Comparing the yields of organic and conventional agriculture

Seufert, V. and Ramankutty, N. and Foley, J.A. (2012) Comparing the yields of organic and conventional agriculture. Nature, 485. pp. 229-232.

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Abstract

Numerous reports have emphasized the need for major changes in the global food system: agriculture must meet the twin challenge of feeding a growing population, with rising demand for meat and high-calorie diets, while simultaneously minimizing its global environmental impacts1,2. Organic farming—a system aimed at producing food with minimal harm to ecosystems, animals or humans—is often proposed as a solution3,4. However, critics argue that organic agriculture may have lower yields and would therefore need more land to produce the same amount of food as conventional farms, resulting in more widespread deforestation and biodiversity loss, and thus undermining the environmental benefits of organic practices5. Here we use a comprehensive meta-analysis to examine the relative yield performance of organic and conventional farming systems globally. Our analysis of available data shows that, overall, organic yields are typically lower than conventional yields. But these yield differences are highly contextual, depending on system and site characteristics, and range from 5% lower organic yields (rain-fed legumes and perennials on weakacidic to weak-alkaline soils), 13% lower yields (when best organic practices are used), to 34% lower yields (when the conventional and organic systems are most comparable). Under certain conditions— that is, with good management practices, particular crop types and growing conditions—organic systems can thus nearly match conventional yields, whereas under others it at present cannot. To establish organic agriculture as an important tool in sustainable food production, the factors limiting organic yields need to be more fully understood, alongside assessments of the many social, environmental and economic benefits of organic farming systems.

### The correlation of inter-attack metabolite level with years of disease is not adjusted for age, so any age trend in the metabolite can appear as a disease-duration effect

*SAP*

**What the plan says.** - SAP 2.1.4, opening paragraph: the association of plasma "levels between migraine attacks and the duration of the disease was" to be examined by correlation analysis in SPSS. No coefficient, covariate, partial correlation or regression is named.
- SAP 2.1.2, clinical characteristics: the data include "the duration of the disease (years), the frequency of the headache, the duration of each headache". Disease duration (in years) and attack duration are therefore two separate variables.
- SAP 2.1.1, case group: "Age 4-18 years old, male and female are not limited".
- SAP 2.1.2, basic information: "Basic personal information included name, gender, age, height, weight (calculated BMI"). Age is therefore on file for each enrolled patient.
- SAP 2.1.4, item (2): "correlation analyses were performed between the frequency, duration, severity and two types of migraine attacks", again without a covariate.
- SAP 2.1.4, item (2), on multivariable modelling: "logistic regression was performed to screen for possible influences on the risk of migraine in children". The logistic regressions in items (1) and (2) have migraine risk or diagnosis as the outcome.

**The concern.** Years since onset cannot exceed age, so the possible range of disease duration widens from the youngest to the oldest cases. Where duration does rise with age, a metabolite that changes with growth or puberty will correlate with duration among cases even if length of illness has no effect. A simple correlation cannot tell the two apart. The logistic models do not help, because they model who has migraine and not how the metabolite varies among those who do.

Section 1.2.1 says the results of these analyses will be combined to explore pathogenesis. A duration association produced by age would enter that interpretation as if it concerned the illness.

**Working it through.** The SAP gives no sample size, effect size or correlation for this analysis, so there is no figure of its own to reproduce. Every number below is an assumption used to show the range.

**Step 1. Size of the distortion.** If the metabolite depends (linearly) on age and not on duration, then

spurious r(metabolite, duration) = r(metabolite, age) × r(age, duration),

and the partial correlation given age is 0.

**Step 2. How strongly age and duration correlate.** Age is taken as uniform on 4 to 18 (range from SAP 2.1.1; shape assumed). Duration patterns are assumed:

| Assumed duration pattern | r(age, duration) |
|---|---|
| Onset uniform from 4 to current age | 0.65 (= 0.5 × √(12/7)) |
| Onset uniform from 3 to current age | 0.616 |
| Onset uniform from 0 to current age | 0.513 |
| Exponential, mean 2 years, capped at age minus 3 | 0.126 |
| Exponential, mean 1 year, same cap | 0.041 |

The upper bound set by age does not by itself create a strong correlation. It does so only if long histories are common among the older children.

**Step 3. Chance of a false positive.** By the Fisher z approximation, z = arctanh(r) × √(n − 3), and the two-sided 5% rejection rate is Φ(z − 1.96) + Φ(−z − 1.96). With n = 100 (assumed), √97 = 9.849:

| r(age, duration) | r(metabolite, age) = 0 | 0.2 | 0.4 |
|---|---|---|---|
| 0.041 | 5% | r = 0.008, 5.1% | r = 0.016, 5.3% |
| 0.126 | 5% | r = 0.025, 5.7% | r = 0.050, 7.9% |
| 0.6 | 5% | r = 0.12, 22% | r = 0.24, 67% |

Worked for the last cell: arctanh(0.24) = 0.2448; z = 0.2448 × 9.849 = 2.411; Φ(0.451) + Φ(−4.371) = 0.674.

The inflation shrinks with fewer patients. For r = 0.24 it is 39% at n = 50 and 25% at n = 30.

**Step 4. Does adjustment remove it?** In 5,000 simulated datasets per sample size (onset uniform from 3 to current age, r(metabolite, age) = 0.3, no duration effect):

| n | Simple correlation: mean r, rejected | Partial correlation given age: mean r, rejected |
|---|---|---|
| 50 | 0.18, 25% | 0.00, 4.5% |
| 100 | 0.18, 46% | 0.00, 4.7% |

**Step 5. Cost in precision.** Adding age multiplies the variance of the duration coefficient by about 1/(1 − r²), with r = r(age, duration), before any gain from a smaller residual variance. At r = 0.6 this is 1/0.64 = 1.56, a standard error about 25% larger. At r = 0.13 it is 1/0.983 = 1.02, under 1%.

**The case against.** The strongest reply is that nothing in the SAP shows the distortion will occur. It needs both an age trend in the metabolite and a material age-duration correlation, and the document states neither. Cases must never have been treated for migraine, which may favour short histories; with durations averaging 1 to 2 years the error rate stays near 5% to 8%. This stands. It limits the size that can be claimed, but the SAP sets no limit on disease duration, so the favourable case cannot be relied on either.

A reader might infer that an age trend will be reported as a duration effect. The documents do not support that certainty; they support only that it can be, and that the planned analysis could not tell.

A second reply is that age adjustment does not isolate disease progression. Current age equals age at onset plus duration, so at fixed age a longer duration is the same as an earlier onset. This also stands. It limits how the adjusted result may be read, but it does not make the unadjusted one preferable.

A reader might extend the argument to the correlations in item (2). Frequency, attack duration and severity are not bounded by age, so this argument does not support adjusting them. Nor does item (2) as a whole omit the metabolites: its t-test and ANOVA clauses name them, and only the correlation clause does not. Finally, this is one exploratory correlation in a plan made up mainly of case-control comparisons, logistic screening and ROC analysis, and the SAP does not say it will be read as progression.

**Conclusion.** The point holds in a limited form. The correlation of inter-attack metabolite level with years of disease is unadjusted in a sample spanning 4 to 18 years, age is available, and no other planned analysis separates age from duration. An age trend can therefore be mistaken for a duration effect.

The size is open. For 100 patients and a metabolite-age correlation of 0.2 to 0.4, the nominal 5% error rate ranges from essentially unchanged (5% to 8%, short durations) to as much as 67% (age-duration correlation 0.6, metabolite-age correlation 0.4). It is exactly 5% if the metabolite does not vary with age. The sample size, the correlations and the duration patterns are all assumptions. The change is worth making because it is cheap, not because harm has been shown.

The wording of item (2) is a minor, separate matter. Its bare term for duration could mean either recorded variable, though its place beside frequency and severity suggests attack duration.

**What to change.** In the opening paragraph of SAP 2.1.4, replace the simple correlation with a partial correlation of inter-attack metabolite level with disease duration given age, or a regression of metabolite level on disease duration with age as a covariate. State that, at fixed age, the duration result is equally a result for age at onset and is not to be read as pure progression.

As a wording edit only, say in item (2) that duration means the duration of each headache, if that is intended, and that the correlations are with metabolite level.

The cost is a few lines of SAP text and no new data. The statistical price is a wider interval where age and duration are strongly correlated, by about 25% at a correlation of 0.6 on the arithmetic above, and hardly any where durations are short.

Item Type: Article
Uncontrolled Keywords: Agriculture,organic,farming, population, food, management
Author Affiliation: Department of Geography and Global Environmental and Climate Change Center, McGill University, Montreal, Quebec H2T 3A3, Canada
Subjects: Agriculture
Divisions: General
Depositing User: Mr T L Gautham
Date Deposited: 24 Sep 2018 04:46
Last Modified: 24 Sep 2018 04:46
URI: http://eprints.icrisat.ac.in/id/eprint/15603

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